British industry is getting increasingly spooked by the high costs of housing and its propensity to erode the UK’s – and especially London’s – competitive edge, both at home and abroad in the global market, as employees struggle to afford a house.
Ahead of the upcoming 2015 general election, the major political parties are ramping up their campaigning efforts, which has the CBI concerned.
According to the CBI, property prices in the UK have been rising steadily. Housing transactions are “picking up firmly” even if they are still 29% below their pre-crisis peak in 2006. London property prices are 25 percent over their peak in 2008, but prices for the rest of the UK (without London) are still 2 percent below their pre-recession high.
Inflation in the housing market is predicted to reach 8.2% this year (up from 3.6% in 2013) and 5.1% the next year, according to the report.
“We have to be alert to the risks posed by unsustainable home price inflation, and the [Bank of England’s] Financial Policy Committee is set to intervene when necessary,” said John Cridland, the CBI’s director general.
“As yearly house price inflation figures have hit double digits on certain metrics, housing has returned to the focus. Even while sales of single-family homes are still down by about 30% from their 2006 peak, the trend is encouraging.
“Although London house prices have risen 25 percent above the 2008 peak, this has in part been fuelled by foreign cash buyers. Outside London, prices remain roughly 2 percent below peak estimates with an even wider disparity when you move outside the South East.”
Katja Hall, the CBI’s chief policy director, said: “We’re a year away from the general election and politicians must stick with what’s working. That requires the incoming administration, of whatever colour, keeping the deficit reduction agenda on track. It must also face the UK’s economic issues and not shirk the tough decisions, like as restructuring public services.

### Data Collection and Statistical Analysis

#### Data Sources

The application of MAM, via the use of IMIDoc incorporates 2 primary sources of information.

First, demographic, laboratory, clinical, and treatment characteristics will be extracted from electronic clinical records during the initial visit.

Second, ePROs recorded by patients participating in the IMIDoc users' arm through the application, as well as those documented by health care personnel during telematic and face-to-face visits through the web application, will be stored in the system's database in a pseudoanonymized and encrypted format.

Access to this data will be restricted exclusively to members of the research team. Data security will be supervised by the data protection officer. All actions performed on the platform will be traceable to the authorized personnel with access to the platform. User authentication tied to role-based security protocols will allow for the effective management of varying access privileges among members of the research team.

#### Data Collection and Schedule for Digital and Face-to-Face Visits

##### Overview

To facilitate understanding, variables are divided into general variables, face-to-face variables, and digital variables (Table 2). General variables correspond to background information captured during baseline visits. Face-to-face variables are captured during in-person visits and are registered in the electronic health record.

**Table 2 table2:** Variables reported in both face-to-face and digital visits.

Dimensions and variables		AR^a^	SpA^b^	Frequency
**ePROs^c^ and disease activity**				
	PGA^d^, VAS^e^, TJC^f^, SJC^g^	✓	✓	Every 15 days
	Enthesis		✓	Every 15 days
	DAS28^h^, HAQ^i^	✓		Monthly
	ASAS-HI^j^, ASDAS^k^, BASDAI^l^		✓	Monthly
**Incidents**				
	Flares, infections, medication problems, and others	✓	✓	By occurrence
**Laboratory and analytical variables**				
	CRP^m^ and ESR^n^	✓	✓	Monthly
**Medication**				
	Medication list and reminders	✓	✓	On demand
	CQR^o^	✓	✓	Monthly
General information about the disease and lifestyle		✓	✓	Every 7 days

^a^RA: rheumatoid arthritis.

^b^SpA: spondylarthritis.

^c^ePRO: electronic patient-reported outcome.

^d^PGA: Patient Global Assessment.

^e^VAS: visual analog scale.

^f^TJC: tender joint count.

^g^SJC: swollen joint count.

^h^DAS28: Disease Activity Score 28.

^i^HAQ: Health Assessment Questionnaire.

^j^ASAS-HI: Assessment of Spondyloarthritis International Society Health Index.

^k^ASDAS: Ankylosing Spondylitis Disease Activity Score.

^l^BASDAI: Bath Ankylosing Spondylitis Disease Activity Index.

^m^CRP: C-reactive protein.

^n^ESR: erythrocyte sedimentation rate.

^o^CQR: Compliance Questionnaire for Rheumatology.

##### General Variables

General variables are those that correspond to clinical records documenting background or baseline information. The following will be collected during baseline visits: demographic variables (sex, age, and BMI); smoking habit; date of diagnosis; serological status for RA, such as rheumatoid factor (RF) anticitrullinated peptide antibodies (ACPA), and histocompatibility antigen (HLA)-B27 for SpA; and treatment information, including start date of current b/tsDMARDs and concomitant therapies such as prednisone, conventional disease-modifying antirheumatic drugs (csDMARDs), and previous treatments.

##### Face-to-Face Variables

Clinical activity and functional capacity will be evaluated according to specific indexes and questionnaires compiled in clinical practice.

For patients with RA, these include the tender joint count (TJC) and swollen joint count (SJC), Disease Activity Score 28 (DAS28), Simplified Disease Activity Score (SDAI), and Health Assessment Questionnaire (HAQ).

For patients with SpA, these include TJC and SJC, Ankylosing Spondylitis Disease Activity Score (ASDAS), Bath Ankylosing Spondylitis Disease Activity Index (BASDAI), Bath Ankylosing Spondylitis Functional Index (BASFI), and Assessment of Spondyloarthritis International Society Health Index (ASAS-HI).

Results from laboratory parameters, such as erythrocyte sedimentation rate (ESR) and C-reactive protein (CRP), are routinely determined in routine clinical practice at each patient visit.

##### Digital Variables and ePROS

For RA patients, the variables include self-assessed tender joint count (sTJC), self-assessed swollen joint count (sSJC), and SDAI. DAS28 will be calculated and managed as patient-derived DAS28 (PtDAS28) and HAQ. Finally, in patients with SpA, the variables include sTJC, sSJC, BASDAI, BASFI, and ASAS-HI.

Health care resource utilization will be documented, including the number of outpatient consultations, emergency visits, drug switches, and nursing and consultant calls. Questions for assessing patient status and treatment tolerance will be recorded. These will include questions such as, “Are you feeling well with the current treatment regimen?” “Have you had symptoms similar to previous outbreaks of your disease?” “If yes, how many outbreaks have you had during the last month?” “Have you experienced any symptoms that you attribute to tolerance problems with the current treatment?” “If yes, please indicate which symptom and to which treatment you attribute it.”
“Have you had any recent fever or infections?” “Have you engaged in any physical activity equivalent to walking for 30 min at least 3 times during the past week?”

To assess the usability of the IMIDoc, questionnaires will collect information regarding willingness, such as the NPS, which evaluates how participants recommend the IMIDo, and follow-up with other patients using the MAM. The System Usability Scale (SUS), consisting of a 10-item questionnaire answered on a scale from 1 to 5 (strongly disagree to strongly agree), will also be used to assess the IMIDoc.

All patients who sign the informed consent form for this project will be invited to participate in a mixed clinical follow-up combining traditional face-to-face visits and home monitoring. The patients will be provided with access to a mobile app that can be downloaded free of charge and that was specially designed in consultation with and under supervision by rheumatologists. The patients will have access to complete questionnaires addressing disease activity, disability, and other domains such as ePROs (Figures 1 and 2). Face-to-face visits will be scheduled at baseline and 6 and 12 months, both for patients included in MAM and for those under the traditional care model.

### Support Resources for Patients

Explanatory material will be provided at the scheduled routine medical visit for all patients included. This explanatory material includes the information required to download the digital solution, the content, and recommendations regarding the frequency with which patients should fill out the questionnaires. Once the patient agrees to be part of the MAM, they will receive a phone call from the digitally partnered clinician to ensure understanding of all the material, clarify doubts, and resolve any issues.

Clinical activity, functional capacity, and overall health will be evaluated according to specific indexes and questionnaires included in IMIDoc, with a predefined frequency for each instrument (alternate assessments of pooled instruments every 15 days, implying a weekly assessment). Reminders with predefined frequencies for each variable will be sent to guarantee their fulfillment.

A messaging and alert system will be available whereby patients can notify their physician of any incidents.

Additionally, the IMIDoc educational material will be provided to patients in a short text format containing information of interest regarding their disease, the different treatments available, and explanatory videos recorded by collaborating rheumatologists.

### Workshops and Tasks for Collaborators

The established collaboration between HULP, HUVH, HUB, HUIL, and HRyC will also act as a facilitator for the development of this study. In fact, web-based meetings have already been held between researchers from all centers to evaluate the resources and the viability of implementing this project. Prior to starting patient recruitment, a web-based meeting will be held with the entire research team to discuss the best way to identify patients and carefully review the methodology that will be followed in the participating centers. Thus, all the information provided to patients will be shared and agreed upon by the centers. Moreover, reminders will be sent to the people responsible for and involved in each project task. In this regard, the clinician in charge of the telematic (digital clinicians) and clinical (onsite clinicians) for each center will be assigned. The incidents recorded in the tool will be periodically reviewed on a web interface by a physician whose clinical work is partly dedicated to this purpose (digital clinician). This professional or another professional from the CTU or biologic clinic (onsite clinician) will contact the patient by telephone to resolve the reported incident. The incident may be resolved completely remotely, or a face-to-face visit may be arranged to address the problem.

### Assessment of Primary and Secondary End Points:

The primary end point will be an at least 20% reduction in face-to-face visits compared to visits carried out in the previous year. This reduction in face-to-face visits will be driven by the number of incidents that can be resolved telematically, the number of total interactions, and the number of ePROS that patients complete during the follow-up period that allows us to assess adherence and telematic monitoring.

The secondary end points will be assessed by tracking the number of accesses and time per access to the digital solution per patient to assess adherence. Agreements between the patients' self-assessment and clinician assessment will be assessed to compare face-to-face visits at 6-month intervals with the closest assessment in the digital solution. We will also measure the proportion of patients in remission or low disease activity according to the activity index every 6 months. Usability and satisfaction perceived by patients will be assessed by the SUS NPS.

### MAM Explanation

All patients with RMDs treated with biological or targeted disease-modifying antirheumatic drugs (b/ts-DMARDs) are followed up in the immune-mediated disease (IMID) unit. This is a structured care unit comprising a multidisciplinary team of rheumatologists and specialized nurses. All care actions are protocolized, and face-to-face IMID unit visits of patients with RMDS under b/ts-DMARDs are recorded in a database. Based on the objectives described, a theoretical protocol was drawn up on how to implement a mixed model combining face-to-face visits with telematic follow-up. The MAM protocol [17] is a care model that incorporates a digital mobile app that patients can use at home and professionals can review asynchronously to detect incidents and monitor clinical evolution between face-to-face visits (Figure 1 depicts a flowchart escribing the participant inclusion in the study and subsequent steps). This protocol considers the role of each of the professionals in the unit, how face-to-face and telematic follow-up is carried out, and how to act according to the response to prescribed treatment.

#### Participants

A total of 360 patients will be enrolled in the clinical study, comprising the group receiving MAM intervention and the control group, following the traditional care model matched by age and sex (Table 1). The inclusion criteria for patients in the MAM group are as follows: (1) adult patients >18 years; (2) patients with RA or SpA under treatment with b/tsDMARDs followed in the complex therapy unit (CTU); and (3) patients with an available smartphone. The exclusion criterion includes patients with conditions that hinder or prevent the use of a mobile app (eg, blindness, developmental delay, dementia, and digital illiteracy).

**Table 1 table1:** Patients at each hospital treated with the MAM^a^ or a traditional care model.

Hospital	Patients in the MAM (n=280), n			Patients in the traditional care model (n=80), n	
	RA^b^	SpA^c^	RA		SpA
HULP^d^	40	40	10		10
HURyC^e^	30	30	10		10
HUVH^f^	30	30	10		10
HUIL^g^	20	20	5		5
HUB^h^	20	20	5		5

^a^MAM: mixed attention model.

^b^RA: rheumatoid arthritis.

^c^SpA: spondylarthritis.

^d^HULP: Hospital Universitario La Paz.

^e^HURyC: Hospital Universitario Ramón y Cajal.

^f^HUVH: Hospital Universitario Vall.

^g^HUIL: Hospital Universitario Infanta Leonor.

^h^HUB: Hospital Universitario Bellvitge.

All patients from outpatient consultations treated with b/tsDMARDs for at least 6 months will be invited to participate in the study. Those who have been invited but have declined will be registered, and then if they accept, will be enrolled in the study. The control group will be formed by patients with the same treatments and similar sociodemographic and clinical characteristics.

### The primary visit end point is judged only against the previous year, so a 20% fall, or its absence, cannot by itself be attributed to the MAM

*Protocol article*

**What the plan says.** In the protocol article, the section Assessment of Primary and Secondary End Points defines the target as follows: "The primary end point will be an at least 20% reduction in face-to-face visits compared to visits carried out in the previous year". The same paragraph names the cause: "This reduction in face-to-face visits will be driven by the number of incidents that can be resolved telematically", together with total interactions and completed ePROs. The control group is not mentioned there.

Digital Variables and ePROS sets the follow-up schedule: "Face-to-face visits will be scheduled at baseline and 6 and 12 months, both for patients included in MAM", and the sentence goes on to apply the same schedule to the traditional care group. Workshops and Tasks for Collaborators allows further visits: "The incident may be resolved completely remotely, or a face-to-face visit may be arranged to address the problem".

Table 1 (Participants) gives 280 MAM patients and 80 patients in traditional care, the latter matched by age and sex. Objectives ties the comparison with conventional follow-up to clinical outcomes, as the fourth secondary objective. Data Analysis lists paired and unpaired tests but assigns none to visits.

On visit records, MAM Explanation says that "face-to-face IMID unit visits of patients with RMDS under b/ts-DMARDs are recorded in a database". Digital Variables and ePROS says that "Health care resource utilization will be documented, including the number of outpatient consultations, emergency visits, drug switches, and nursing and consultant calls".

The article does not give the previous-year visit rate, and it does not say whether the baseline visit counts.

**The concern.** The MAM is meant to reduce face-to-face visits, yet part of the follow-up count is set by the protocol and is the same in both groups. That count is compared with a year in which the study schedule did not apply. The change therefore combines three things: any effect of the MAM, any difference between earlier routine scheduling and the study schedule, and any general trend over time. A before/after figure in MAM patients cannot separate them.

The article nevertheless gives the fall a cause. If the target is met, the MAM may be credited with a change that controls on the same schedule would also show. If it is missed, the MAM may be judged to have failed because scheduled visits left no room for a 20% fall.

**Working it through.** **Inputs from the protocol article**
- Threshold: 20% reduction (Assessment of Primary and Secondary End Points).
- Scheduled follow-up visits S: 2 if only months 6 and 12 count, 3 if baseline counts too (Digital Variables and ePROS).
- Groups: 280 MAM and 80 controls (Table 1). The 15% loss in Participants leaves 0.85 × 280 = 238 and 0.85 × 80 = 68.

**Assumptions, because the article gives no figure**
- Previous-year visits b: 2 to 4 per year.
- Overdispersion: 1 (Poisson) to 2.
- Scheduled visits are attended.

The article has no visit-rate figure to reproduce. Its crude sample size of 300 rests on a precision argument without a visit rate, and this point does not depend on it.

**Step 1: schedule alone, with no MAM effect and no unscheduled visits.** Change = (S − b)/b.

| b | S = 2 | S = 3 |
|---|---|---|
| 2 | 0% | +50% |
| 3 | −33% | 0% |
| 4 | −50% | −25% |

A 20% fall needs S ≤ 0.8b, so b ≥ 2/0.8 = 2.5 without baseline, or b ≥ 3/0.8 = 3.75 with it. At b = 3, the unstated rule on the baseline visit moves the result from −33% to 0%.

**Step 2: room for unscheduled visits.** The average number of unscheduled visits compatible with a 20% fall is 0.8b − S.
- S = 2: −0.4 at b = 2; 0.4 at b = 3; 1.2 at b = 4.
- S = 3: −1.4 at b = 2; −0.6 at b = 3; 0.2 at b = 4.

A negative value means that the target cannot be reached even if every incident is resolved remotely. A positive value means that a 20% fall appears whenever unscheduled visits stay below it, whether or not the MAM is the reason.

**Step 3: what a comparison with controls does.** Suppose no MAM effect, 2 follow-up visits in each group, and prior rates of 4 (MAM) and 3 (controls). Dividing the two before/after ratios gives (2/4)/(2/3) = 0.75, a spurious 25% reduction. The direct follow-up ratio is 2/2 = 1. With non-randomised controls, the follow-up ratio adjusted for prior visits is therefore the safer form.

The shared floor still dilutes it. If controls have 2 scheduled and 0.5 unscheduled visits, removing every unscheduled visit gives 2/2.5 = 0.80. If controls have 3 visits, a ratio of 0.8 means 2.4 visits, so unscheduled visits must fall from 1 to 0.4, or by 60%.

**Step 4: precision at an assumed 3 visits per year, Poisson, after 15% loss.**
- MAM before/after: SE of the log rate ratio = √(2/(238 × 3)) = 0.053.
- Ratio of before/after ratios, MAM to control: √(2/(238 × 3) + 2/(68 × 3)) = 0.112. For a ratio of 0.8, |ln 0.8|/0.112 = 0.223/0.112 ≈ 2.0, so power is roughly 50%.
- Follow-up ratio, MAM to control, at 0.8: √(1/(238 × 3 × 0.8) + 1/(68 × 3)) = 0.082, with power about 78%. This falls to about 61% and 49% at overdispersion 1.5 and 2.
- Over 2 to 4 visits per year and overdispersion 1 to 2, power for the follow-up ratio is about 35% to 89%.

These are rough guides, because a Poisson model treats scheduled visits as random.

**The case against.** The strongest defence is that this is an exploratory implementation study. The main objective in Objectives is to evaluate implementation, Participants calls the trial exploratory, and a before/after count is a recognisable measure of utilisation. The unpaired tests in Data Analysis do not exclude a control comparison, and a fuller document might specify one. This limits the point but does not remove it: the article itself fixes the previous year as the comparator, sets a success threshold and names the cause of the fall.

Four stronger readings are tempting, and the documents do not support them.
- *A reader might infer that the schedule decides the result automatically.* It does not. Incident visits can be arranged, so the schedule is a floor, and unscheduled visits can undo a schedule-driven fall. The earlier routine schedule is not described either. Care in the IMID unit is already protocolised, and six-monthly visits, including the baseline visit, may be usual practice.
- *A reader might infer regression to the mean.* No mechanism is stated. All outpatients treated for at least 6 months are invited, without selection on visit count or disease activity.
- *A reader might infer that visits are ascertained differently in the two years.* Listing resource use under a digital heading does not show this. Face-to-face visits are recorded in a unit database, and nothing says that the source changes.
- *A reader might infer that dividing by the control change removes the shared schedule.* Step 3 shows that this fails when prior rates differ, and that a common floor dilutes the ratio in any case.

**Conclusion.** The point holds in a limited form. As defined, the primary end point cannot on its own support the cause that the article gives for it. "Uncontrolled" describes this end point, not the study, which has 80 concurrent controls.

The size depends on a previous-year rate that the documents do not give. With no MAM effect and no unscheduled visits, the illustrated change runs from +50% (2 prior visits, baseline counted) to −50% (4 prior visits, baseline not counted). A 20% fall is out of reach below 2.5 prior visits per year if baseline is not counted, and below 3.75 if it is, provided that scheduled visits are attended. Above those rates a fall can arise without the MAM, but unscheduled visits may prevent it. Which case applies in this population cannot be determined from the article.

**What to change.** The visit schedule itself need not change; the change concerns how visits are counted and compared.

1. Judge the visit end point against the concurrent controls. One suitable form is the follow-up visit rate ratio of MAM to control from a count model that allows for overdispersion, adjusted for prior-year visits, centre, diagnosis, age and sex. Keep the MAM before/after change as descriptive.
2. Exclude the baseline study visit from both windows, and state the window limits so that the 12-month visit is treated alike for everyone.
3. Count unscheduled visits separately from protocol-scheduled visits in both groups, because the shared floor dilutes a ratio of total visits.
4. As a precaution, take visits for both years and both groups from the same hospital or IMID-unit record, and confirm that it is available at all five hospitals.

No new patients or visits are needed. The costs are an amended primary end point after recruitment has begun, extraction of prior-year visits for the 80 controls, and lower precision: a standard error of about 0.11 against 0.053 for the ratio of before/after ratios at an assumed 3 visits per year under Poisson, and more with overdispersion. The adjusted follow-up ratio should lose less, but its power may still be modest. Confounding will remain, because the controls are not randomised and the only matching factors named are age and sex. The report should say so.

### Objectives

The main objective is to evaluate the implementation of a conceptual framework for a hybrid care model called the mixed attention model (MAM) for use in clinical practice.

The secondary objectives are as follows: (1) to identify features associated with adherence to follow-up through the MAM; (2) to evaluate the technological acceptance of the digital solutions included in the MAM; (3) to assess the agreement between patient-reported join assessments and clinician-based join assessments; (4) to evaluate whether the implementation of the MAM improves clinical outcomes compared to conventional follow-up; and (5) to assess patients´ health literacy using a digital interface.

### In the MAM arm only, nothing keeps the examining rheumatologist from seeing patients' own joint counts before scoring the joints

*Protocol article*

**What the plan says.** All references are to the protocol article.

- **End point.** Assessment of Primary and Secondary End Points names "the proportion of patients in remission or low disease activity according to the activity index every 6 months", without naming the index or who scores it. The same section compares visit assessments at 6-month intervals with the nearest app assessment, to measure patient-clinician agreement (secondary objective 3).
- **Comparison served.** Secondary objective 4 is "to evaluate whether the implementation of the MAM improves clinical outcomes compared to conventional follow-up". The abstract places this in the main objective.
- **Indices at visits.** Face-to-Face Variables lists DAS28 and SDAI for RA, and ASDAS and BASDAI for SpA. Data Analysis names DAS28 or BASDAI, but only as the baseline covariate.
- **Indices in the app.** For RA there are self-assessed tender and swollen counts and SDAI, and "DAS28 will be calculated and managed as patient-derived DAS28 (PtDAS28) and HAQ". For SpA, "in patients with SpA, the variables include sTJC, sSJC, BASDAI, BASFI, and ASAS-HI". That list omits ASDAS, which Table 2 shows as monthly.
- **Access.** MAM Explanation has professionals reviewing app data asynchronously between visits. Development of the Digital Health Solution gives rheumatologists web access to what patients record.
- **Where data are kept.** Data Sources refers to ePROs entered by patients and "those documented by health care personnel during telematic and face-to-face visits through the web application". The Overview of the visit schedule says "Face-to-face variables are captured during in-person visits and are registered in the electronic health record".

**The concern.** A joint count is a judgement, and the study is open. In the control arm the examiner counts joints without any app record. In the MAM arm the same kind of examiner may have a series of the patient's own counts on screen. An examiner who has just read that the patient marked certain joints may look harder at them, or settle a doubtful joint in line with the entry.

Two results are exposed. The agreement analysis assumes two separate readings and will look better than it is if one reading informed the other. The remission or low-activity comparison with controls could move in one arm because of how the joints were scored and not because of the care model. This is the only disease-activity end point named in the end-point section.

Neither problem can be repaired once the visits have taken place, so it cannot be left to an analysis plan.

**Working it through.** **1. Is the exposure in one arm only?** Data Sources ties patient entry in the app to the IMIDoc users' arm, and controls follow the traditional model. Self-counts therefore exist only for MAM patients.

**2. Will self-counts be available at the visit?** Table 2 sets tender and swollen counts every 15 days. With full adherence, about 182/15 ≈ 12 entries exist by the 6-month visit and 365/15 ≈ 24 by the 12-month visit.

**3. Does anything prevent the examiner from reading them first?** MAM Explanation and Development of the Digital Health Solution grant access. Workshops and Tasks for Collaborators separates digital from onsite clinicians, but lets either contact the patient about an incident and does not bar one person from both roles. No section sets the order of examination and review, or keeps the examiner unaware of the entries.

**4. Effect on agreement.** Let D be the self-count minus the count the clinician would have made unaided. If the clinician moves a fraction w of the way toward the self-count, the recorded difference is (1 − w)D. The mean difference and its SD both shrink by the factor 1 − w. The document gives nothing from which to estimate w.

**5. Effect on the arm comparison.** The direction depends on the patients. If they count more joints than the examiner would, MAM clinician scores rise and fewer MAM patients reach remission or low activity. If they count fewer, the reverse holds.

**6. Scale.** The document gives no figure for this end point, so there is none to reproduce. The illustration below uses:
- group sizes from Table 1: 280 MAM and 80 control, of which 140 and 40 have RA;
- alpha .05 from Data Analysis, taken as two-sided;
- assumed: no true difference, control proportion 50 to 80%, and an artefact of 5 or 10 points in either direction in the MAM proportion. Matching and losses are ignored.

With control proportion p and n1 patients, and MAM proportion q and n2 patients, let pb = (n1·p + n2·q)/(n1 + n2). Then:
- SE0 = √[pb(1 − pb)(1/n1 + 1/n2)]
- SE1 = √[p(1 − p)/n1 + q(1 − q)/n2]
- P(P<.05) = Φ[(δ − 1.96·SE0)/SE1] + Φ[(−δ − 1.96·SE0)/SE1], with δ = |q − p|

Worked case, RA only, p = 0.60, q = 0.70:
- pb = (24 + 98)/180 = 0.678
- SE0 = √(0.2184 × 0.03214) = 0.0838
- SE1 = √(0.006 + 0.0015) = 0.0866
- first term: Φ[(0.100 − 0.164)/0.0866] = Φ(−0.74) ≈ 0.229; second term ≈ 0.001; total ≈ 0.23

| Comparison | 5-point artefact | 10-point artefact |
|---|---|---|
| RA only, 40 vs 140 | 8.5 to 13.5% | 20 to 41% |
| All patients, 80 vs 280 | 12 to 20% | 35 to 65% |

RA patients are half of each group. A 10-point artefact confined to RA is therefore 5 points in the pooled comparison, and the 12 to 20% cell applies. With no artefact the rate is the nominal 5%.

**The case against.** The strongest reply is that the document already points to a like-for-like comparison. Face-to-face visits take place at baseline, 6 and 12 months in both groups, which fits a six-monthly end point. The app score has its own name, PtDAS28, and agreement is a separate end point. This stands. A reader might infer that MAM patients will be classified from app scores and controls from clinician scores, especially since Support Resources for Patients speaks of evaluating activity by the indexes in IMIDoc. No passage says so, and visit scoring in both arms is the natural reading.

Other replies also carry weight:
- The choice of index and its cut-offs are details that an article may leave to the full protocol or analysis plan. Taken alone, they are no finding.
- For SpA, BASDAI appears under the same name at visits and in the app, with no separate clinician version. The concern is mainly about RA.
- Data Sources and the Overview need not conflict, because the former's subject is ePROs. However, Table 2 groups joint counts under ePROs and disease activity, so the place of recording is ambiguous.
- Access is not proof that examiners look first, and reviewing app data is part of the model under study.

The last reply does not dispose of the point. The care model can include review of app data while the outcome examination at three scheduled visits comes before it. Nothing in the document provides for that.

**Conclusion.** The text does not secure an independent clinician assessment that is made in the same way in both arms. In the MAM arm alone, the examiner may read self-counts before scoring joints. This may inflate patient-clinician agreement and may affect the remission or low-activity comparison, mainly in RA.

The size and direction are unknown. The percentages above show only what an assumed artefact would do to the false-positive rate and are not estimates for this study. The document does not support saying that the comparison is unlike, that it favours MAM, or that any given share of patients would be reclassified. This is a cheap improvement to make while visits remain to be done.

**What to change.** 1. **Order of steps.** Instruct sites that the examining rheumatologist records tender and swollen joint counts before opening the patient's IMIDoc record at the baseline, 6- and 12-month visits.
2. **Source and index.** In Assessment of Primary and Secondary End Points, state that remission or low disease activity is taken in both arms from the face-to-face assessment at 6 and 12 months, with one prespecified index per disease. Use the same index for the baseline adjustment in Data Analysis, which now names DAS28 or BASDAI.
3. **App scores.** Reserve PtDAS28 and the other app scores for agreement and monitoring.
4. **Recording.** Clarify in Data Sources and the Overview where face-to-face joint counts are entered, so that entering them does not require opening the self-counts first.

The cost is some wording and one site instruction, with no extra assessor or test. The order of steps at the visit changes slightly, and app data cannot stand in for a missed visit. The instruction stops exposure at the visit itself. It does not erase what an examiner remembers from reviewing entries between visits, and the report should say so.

“Political positioning must not be allowed to stifle investment, whether it’s an unrealistic immigration target, unjustified interventions into specific markets, flirting with leaving the European Union, delaying vital long-term infrastructure projects or restricting labour market flexibility.
“Pre-election pledges should not deter overseas and home-grown investors and entrepreneurs, nor limit a future government’s ability to deliver prosperity in the UK.”
High housing costs are considered the second greatest barrier to competitiveness in London by businesses. About a quarter of the CBI members polled in the most recent KPMG London Commercial Survey said it diminished London’s status as a global business hub.
A senior policy advisor at the CBI told Shelter’s blog yesterday that CBI members don’t seem to care about how many new homes we can’t build fast enough, and how that affects the price of homes.
Because of the shortage of new homes to buy and the high rents in London and the surrounding area, skilled people who want to establish a base in the city are being discouraged from doing so.
More than 60% of those polled stated that rising housing costs and a scarcity of qualified candidates are deterring employers from hiring entry-level workers, while 55% said the same about hiring mid-level managers and 23% said the same about hiring senior staff.